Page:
Modified MARCH algorithms were proposed to detect inter-port shorts by T. Matsumura, "An Efficient Test Method for Embedded Multi-port RAM with BIST Circuitry", Records of the 1995 IEEE Int. Workshop on Memory Tech. Design and Testing, San Jose, Calif., pp. 62-67, 1995, and M. J. Raposa, "Dual Port Static RAM Testing", Proc. IEEE Int. Test Conf., pp. 362-368, 1988. The algorithm tests pairs of ports by simultaneously performing a MARCH test with ascending addresses on one port and another MARCH test with descending addresses on the other port. The test covers all word line shorts and bit line shorts but only within the same row or column. The test may also impose substantial silicon area for routing due to the need to provide different addresses to the two ports.

A paper by S. Wood, R. Gibson, S. Adham, and B. Nadeau-Dostie entitled "A 5 Gb/s 9-Port Application Specific SRAM with Built-In Self-Test", Records of the 1995 IEEE Int. Workshop on Memory Tech. Design and Testing, San Jose, Calif., pp. 68-73, August 1995, discloses shadow write test. In the shadow write test, when a port is placed in shadow write mode, its write drivers continuously force a constant value on all bit lines with its word lines internally disabled. Thus, if no short exists between this port and the port under test, no memory cell will be affected by the shadow write. On the other hand, if an inter-port short does exist, the value read out from the port under test will be affected by the value driven from the shadow write. The shadow write requires design and layout modification.

SUMMARY OF THE INVENTION

It is an object of the present invention to provide an improved apparatus and method for self-testing a multi-port RAM.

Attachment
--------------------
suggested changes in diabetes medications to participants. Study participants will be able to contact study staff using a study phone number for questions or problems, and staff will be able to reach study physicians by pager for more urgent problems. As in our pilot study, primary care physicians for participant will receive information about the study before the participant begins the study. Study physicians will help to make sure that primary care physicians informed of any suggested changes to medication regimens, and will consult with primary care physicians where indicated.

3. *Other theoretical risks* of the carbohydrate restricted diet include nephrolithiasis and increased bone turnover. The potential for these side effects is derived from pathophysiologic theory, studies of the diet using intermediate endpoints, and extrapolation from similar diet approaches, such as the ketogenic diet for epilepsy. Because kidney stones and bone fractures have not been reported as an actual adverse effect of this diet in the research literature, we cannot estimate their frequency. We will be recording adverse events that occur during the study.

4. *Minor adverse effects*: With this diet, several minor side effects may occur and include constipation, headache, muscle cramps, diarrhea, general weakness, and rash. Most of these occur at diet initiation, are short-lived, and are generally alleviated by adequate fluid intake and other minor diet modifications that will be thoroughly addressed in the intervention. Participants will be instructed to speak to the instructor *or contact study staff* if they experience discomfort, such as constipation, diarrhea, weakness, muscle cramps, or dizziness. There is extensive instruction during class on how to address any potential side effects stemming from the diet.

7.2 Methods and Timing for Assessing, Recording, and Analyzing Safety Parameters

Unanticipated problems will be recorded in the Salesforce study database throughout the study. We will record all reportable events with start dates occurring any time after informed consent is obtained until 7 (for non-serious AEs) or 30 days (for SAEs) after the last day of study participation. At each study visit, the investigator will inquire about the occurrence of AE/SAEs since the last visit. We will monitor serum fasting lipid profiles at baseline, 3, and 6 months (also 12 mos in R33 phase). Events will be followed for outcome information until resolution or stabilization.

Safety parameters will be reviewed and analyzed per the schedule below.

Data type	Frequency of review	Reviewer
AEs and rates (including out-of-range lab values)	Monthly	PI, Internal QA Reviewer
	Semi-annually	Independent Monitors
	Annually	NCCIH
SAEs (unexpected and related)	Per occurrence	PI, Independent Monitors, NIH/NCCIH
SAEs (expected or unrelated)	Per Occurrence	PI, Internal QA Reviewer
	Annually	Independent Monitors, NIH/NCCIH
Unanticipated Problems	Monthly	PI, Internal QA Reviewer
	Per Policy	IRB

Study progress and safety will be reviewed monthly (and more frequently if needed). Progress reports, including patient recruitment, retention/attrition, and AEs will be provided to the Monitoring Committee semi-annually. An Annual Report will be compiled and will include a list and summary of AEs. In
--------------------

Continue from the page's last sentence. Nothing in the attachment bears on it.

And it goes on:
According to one aspect of the present invention, there is provided a method for testing a multi-port RAM (random access memory) comprising RAM cells of m rows by n columns, each RAM cell including storage means for storing binary data, the rows and columns of the RAM cells being addressed by an address signal, the method comprising the modification step of modifying the address identified by the address signal provided to the selected ports of the multi-port RAM.

According to another aspect of the present invention, there is provided an apparatus for testing a multi-port RAM comprising RAM cells of m rows by n columns, each RAM cell including storage means for storing binary data, the rows and columns of the RAM cells being addressed by an address signal, the apparatus further comprising address modifier means for modifying the address identified by the address signal provided to the selected ports of the multi-port RAM.

BRIEF DESCRIPTION OF THE DRAWINGS

Embodiments of thee present invention will now be described by way of example with reference to the accompanying drawings in which:

FIGS. 1A and 1B show examples of bit line and word line shorts;

FIG. 2 is a block diagram of a test apparatus according to one embodiment of the present invention;

FIG. 3 is a block diagram of a BIST controller shown in FIG. 2;

FIG. 4 shows an implementation of an address modifier shown in FIG. 2;

FIG. 5 shows an example execution of one step performed by the BIST controller;

FIG. 6 shows an example execution of another step performed by the BIST controller;

FIG. 7 is a block diagram of a test apparatus according to another embodiment of the present invention;

FIG. 8 shows BIST implementation of the algorithm;

FIG. 9 shows another example of BIST implementation of the algorithm;

FIG. 10 is a block diagram of a test apparatus according to another embodiment of the present invention; and

FIG. 11 is a block diagram of a test apparatus according to another embodiment of the present invention.

DETAILED DESCRIPTION

I. Fault Models

The following discusses fault models that are specific to multi-port memories, namely bit line and word line shorts across ports.